One of the challenges of writing a crime novel is to slip in enough clues to keep the reader – and the sleuth – guessing, while not giving away so much that there are no surprises at the end. I never really know whether I’ve got the balance right until someone else reads it. Husband, having suffered endless “what-if” conversations during the writing process, already knows Who Dun It, so the someone is usually the agent. My agent is a perceptive reader who doesn’t miss much, so on the occasion when she reached the bottom of the final page and STILL wasn’t entirely sure who the murderer was… I knew I’d erred too far on the side of caution.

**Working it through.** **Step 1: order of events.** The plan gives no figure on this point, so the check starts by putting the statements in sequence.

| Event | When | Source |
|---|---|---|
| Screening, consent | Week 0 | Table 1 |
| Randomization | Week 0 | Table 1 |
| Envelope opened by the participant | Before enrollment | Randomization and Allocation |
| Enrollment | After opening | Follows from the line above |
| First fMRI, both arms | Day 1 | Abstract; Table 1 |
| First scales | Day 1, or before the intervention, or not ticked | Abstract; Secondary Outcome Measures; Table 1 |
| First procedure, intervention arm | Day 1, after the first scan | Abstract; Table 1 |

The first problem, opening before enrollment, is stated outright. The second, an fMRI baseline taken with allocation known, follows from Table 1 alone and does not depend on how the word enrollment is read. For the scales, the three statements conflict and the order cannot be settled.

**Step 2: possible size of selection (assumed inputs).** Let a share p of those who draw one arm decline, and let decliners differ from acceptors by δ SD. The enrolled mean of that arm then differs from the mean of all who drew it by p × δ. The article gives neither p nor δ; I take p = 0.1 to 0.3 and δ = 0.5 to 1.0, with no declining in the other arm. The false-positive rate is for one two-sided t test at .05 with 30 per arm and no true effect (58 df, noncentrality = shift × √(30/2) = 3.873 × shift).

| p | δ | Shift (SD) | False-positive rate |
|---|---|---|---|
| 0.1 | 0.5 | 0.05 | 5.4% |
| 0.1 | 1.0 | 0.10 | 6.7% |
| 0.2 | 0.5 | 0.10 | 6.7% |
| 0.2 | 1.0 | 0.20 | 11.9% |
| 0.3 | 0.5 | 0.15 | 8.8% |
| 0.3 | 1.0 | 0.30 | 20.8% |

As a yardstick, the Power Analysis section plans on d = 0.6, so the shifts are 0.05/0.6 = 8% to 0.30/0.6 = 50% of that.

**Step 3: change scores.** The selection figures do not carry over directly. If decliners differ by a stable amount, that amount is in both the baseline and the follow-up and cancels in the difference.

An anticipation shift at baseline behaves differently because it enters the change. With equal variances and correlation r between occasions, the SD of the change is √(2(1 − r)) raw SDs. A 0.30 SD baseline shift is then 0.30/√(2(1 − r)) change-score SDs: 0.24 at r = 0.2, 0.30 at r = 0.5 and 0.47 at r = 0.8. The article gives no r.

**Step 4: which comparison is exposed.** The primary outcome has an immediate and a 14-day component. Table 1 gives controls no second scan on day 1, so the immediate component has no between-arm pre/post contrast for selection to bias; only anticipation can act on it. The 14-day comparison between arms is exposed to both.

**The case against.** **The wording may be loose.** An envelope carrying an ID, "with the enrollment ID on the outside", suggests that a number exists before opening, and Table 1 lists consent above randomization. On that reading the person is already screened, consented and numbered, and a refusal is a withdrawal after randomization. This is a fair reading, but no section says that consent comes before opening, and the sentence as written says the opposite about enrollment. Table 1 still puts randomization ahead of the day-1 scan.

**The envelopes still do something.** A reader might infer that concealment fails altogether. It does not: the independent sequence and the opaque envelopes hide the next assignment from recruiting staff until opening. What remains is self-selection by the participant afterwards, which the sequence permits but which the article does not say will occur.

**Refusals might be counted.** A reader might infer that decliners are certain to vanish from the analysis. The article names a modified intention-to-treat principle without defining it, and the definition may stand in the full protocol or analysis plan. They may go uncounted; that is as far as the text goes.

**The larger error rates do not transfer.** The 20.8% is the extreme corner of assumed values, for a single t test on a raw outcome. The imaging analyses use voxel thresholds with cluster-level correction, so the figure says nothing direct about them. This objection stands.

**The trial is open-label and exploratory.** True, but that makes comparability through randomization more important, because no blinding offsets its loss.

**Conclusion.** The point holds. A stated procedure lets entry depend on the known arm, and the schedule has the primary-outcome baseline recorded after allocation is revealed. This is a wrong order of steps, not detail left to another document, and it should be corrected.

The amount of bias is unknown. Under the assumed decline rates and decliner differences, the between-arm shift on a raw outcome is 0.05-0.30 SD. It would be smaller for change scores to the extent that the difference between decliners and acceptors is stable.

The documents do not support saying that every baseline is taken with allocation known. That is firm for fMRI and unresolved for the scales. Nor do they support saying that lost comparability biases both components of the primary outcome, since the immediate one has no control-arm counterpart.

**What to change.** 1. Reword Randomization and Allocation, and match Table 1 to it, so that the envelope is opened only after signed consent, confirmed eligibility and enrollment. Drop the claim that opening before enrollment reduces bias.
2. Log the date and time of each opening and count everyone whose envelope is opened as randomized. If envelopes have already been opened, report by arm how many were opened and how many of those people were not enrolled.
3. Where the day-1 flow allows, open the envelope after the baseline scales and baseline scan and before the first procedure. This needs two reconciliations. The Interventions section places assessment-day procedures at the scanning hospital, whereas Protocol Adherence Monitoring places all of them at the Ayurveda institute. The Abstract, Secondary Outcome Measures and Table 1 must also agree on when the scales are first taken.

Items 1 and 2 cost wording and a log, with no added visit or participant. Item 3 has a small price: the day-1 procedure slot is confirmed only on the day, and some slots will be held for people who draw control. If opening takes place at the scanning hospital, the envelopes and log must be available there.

At least I usually know where the clues are. Or rather, I thought I did. I’ve recently had an interesting exchange of emails with the Czech translator, Viktor Janis, who’s working on the first book. Amongst the sort of questions translators ask, which are usually technical stuff about the Romans, there was one about language. There’s a point where Priscus, the hospital administrator, refers to someone whose job title, in English, is a generic term. The character could be male or female. Not so in Czech. There isn’t a word that’s suitably vague, and as Viktor pointed out, to come down on one side or the other would give away more than either Ruso or the reader needs to know at that point.
We agreed a way round it, but it occurred to me that a translator who wasn’t as sharp might not have spotted the significance of the exchange. I’m grateful to Viktor for plucking out a totally unintentional and mistimed clue.
Here’s where to find the Czech edition of Ruso and Tilla’s first adventure, which will be published very soon.